Most parents (and grandparents) are interested in helping their kids out financially later in those kids’ life. Recently, we came across another of those ‘Dear Abbey’ type questions that are answered by financial advisers in the media. We thought we would use this question, which appeared in the Nine/Fairfax Press recently, to give you some of our thoughts on how best to provide for our kids future:

My wife and I are struggling to work out the best options for our retirement savings, as well as savings for our children, aged 4 and 6, to support potential university fees or their first home deposits. We had been looking to purchase an investment property or allocate some savings towards shares, given the low savings account interest rates. However, since COVID-19, we are not sure on what our best mix should be. I am aged 45, earning $130,000 a year, and my wife, 38, earns $8000. I salary sacrifice $400 a month into my superannuation fund, which has a balance of about $102,000. I moved from the UK 10 years ago and have limited pension funds there. My wife does not contribute any voluntary super and has $69,000 in her fund. We own our house, valued at $360,000. We add $360 per fortnight to the children’s savings fund, now at $50,000, and $500 per fortnight to our savings, now at $30,000. All monies are held in bank accounts earn 1.35 per cent interest.

In this case, the columnist gave some very good, if brief advice, which was basically to prioritise super. As we look at the situation, we would also suggest that super be a central aspect of their financial plan. But super is not the only thing this couple should be thinking about.

This couple is aged 38 and 45 and the kids are 4 and 6. When the kids reach adulthood (18), Dad will be 57 or 59. They are unlikely to buy a home until they turn at least 25, at which point Dad will be 64 or 66. For Dad, these are ages when his superannuation is either immediately available or soon to be available. So it makes sense for him to use his super fund as a tax advantaged way to provide for his children. He simply needs to accept that one of his retirement goals is to assist his kids financially. Mum is a bit younger, but the same goes for her: super is a good way to save for her kids future.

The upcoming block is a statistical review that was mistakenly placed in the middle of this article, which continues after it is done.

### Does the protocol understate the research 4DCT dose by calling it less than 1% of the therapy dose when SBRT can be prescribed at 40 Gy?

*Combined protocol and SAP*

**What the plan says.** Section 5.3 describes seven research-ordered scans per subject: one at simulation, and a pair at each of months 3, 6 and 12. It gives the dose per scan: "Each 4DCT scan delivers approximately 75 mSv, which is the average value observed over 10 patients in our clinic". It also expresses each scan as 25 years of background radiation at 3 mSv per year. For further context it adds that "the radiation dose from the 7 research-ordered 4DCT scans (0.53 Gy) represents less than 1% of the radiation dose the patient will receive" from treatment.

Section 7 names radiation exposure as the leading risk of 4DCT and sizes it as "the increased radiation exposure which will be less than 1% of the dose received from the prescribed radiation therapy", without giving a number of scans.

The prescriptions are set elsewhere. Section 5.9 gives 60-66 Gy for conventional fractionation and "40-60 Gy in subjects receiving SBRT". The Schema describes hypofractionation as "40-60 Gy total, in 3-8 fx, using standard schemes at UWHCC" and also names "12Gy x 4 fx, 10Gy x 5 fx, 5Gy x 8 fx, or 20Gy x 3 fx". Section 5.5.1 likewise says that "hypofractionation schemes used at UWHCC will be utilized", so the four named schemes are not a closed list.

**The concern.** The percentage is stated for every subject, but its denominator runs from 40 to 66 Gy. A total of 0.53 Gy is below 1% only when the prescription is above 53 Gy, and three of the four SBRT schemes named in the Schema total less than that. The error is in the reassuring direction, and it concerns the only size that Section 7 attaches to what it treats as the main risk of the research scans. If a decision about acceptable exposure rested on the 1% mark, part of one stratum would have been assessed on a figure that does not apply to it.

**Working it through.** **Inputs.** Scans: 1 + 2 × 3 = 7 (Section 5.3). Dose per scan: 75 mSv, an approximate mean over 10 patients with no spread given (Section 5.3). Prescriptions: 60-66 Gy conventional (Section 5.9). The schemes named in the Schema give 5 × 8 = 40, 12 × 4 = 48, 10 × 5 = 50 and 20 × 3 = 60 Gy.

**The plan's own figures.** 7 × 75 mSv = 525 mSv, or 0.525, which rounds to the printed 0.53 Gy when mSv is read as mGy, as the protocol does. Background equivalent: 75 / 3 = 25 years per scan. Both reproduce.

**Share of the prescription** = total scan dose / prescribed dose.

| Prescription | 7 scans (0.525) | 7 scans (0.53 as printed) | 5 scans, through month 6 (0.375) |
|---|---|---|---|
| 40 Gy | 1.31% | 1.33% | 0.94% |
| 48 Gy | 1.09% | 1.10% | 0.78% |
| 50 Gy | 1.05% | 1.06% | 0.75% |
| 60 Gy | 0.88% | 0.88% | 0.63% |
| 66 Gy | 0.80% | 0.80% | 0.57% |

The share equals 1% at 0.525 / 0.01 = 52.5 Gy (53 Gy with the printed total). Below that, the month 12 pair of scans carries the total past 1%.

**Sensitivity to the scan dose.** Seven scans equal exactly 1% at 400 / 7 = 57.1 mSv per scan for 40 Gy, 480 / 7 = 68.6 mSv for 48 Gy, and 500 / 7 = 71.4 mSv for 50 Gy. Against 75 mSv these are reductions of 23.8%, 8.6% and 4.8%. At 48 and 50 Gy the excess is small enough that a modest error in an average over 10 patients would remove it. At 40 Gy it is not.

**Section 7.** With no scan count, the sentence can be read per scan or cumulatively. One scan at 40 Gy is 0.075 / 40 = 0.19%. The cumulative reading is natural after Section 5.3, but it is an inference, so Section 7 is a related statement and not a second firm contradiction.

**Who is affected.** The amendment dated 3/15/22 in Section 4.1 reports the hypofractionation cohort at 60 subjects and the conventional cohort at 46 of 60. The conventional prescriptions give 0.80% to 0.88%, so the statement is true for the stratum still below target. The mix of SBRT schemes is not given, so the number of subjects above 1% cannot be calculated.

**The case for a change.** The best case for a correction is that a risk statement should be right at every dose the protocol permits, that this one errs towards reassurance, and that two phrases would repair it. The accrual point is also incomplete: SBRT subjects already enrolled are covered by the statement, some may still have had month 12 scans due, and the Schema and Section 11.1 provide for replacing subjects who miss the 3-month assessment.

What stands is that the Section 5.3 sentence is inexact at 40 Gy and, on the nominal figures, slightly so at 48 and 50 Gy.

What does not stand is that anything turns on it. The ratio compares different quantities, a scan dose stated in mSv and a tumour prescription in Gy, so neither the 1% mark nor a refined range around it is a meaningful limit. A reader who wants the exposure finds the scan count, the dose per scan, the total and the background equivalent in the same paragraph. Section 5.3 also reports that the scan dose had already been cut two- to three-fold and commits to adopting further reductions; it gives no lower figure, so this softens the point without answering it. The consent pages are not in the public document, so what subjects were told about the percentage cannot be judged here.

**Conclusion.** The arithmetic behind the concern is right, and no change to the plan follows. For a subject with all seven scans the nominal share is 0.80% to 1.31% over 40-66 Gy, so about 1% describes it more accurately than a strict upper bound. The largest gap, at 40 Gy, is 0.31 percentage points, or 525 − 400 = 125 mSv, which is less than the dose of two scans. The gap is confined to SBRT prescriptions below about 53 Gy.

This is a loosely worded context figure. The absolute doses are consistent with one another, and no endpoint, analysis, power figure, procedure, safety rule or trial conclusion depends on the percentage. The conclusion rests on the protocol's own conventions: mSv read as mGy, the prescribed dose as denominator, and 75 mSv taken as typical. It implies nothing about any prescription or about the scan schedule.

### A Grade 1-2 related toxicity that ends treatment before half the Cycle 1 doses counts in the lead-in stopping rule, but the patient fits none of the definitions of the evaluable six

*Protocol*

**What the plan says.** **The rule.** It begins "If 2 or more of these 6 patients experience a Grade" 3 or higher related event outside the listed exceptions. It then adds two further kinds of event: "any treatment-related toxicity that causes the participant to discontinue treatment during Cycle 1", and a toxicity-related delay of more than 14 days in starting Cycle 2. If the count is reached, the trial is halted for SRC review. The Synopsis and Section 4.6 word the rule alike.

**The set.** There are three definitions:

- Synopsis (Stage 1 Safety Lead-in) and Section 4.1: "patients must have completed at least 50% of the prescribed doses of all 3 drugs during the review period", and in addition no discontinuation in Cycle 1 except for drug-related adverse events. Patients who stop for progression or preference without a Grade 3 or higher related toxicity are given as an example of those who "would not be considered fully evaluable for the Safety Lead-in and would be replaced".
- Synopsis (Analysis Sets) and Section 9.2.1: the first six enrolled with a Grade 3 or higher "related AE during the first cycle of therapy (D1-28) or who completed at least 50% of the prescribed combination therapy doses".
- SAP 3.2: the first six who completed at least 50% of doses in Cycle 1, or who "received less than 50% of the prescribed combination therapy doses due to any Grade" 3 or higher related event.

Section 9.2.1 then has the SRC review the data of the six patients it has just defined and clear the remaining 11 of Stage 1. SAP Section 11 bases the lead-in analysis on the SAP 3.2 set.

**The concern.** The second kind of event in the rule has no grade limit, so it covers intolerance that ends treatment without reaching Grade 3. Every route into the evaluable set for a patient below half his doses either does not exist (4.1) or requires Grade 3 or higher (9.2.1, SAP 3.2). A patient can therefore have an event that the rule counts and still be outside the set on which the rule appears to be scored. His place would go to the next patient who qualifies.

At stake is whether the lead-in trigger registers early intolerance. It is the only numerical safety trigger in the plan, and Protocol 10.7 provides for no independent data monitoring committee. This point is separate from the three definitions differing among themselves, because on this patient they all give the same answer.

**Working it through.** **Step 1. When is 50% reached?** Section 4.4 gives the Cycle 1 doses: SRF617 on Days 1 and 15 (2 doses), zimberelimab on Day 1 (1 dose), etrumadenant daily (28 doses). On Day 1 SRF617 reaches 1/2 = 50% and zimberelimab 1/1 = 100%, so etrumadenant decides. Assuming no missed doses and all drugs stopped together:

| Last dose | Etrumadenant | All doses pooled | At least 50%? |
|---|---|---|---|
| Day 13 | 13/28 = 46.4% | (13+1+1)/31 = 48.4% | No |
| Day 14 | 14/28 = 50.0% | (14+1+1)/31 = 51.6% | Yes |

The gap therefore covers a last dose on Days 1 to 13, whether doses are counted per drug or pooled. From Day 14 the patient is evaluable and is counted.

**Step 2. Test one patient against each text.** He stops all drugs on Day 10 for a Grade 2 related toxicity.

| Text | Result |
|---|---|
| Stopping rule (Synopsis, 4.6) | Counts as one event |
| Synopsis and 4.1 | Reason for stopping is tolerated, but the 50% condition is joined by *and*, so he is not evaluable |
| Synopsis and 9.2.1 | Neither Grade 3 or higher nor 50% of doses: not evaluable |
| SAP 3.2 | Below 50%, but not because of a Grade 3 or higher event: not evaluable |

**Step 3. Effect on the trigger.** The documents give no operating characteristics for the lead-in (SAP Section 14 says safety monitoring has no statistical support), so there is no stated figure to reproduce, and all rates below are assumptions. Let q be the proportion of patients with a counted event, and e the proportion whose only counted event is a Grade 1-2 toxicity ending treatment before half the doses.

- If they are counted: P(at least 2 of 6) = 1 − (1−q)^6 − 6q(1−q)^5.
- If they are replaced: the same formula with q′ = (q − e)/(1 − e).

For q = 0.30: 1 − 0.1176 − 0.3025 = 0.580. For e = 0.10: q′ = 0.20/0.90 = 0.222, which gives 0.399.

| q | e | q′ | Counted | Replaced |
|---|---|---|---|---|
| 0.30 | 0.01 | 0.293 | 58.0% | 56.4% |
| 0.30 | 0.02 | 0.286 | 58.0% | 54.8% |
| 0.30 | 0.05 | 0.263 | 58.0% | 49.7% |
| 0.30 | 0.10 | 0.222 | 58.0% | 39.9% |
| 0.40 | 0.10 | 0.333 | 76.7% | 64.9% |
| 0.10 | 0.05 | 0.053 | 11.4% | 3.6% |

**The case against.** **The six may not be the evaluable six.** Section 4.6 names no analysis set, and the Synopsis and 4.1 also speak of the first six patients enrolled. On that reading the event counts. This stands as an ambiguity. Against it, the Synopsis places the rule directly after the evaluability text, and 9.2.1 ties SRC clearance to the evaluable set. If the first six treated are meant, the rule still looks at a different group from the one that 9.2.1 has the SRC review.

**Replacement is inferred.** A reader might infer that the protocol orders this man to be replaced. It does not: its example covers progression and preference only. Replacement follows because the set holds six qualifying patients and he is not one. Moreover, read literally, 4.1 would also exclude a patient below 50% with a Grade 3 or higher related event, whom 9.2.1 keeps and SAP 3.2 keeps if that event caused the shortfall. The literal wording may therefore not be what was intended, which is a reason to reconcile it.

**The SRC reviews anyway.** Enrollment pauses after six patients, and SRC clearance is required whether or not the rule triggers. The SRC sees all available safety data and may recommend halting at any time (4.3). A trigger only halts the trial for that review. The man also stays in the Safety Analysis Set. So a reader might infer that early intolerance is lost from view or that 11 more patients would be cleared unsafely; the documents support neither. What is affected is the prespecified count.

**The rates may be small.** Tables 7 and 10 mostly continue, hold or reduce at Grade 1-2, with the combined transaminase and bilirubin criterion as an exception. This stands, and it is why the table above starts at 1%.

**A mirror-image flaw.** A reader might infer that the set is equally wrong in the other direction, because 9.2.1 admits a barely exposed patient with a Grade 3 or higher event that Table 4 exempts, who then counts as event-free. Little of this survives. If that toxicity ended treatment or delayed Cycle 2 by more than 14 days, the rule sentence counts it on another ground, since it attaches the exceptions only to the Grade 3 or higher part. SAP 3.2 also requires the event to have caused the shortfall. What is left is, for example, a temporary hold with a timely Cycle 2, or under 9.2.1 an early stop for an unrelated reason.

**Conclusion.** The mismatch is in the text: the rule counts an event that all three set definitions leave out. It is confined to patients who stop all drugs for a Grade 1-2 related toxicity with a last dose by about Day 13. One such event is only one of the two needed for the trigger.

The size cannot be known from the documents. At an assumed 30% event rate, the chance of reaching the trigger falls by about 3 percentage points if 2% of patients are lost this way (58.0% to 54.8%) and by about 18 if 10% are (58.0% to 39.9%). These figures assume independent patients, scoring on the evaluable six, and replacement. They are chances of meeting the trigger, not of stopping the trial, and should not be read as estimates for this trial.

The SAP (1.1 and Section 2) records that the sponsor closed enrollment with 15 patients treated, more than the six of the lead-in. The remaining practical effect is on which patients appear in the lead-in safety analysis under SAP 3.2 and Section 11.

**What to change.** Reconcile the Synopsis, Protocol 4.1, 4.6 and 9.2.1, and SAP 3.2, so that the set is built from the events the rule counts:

Think, in this example, about the way the couple is currently using Dad’s super. He is earning $130,000. Assuming he gets a 10% compulsory super contribution on top of that, his employer is contributing $13,000 a year into his super fund. Dad is already sacrificing $4800 extra into super ($400 per month), bringing the total contribution to $17,800. So, through Dad, the couple is currently saving $17,800 (before tax) for their retirement.

Dad can increase the total tax-advantaged contributions to $27,500, which would involve sacrificing a further $9,700 of his salary. This is $373 per fortnight – almost exactly the amount being saved into the kids’ saving fund. However, the $373 would be pre-tax, so Dad would actually only need to give up $235 of after-tax spending power each fortnight to make this salary sacrifice. Within the super fund, the extra $373 would be taxed at 15%, leaving $318.

So, Dad could rearrange things so that he simply salary sacrifices into super instead of saving in the kids name. This would only cost the couple $235 after tax and the super fund would accumulate at a rate of $318 per fortnight.

The couple is currently putting $360 aside for the kids. Under the new plan, the couple would only be putting $235 aside after tax. To this they could add, (as the article columnist suggested), a further $115 per fortnight contribution for the wife as a spouse contribution. This would entitle Dad to a tax offset of $540 a year, meaning that the actual cost of the contribution is only $95 per fortnight. The $115 is not taxed in Mum’s super fund.